Water to our house has been turned off for repairs, more times than I want to remember. During these times, we have always been shocked at the amount of water we used. Thankfully, they were not times of dire emergency. Nevertheless, we opened more bottles of water than we thought we would. It was a real eye-opener at the amount of water needed to support a household. Even if there is an emergency and you conserve the amount of water used, you will need more than you realize. We found that during our non-emergency times, water was used for:
- Washing hands after bathroom use
- Flushing toilet (only #2)
- Washing fruits and vegetables
- Wiping down counters, stove, table, sink
- Washing hands during meal prep, especially after touching meat
- Drinking, making drinks
- Water needed for making food and rehydrating freeze-dried and dehydrated food
- Washing hands that just got dirty
Lesson learned. You use more water for more things than you probably realize and you’ll need a way to heat water for sanitizing purposes. A solar oven is good for that.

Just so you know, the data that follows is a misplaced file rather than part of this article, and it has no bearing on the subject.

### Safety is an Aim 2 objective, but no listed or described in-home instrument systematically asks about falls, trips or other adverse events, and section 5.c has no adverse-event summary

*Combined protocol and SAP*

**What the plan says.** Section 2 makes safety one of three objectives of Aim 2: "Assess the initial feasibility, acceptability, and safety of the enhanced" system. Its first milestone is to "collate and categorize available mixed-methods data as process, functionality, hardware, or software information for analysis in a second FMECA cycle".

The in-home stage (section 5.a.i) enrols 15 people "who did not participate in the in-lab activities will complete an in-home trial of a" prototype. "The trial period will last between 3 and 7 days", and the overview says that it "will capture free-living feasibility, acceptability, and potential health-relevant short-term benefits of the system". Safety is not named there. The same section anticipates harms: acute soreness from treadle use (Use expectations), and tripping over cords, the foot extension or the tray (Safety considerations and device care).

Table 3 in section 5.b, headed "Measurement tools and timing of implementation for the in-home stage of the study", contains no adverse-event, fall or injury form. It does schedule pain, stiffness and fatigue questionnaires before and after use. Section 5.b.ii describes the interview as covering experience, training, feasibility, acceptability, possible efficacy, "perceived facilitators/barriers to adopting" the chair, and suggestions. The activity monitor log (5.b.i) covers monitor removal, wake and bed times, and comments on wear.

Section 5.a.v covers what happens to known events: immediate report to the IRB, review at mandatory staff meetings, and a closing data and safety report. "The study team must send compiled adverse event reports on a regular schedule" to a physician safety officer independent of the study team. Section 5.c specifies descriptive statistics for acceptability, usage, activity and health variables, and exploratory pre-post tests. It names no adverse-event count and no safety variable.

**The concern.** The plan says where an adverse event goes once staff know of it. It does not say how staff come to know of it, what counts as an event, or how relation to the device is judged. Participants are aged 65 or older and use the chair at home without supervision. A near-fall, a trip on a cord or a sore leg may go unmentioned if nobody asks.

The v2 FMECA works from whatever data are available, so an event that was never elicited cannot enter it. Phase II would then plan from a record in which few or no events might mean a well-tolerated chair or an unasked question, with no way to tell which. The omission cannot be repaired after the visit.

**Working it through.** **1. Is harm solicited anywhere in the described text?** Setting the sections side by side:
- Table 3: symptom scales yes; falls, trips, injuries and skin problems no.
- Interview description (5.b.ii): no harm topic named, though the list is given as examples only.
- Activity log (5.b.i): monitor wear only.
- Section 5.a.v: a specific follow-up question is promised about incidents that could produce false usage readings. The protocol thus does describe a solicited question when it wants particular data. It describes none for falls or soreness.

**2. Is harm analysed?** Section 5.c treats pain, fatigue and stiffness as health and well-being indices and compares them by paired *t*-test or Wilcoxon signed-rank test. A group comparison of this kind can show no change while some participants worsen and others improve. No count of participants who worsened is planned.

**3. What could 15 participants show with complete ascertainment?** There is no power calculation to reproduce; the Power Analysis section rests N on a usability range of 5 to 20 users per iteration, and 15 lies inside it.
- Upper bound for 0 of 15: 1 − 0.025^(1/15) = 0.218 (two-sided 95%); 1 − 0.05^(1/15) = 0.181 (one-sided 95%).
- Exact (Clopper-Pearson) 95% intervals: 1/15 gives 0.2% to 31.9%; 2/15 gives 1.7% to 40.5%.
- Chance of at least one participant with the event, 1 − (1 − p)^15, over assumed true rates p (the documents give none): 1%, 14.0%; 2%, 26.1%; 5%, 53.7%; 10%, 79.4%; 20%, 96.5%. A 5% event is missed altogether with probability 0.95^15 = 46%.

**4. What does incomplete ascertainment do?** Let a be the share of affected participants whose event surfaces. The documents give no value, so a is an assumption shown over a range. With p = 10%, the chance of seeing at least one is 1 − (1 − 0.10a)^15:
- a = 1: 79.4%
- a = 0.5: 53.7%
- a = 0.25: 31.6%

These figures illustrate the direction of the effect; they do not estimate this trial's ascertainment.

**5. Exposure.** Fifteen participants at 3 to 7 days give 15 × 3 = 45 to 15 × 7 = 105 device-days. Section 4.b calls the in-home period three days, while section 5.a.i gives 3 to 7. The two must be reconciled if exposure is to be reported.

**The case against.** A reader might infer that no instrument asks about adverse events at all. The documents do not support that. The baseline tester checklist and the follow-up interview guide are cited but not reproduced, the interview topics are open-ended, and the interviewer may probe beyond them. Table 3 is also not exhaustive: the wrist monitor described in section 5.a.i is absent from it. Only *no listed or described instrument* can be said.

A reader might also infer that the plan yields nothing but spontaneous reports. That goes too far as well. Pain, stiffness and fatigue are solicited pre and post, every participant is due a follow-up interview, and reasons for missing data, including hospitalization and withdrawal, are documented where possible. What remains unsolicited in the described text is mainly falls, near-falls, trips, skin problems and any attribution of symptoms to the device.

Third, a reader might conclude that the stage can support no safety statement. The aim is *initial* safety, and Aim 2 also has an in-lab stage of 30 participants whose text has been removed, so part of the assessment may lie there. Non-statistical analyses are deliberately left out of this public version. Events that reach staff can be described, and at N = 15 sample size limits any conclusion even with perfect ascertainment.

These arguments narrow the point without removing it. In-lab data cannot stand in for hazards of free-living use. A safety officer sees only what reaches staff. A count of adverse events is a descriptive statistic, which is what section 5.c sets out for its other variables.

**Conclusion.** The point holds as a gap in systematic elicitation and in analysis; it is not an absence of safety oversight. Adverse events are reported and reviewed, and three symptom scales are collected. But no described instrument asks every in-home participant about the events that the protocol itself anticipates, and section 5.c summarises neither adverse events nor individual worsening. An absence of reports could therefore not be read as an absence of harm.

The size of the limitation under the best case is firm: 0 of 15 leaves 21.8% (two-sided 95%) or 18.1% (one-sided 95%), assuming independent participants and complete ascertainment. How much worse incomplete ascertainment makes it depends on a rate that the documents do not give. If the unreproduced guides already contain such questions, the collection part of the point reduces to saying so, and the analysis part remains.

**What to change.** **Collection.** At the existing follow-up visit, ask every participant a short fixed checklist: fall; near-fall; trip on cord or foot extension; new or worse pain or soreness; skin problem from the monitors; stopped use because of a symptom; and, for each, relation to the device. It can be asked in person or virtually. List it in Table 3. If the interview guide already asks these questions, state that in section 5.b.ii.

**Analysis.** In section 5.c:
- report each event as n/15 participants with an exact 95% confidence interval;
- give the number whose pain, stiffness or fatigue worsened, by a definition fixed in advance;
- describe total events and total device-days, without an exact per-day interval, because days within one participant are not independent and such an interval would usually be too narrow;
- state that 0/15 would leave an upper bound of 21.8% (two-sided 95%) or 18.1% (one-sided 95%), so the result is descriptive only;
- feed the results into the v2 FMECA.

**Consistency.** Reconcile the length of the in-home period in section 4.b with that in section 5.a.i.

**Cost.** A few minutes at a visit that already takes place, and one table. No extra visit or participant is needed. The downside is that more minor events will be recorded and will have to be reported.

Remembering to pack and update bug out bags
I remember being so excited to have our bug out bags organized, labeled and perfectly packed. I was beaming with pride as I put them in the closet. And that is where they stayed for a very long time. Cleaning them out years later was a bit discouraging. So we came up with a plan!
The first weekend of April and October we update our bags. In April, we replace anything that is close to its expiration date. These are usually food and medical items. In April, the warmer winter clothes are replaced with summer clothes. In October we go through again and put back our winter wear. During this time we go through the home and check smoke detectors, carbon monoxide alarms and stock up on batteries for our radios and flashlights.
Print out this list of things to consider packing in your bags/kits.
Set money aside each month
It is easy to let your enthusiasm for prepping take over your bank account. Looking back, I would have set a specific amount of money aside each month. It gives you the opportunity to save for larger items if needed, like the expensive water filter, solar oven, and a supply of just-add-water meals. Having money for this purpose allows you to take advantage of clearance items or great sales you may run across. Once we practiced this in our home, my husband and I felt we were more in sync with each other on preparing our family.